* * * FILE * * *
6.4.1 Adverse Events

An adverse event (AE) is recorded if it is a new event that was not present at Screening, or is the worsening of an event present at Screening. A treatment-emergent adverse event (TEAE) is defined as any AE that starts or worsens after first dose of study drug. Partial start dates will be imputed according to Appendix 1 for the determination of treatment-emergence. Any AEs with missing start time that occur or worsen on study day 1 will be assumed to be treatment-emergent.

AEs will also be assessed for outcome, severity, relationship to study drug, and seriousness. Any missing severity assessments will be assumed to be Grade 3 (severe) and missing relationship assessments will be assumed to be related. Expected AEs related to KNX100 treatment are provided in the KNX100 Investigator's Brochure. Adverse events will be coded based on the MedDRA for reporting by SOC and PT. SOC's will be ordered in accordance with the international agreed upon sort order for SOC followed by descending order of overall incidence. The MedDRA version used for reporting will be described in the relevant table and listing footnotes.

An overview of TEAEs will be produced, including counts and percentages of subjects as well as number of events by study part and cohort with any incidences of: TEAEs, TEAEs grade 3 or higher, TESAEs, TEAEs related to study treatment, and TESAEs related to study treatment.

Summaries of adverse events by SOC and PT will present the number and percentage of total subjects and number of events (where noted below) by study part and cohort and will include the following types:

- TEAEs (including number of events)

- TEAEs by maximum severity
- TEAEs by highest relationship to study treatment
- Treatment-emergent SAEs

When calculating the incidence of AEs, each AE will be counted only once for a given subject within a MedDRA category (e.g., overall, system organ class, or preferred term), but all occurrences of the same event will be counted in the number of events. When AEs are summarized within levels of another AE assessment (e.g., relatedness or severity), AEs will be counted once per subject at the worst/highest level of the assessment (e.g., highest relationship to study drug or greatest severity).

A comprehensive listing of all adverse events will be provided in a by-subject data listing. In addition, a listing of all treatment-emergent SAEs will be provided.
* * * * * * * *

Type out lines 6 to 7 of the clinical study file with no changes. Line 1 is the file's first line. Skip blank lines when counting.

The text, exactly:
- TEAEs (including number of events)

- TEAEs by maximum severity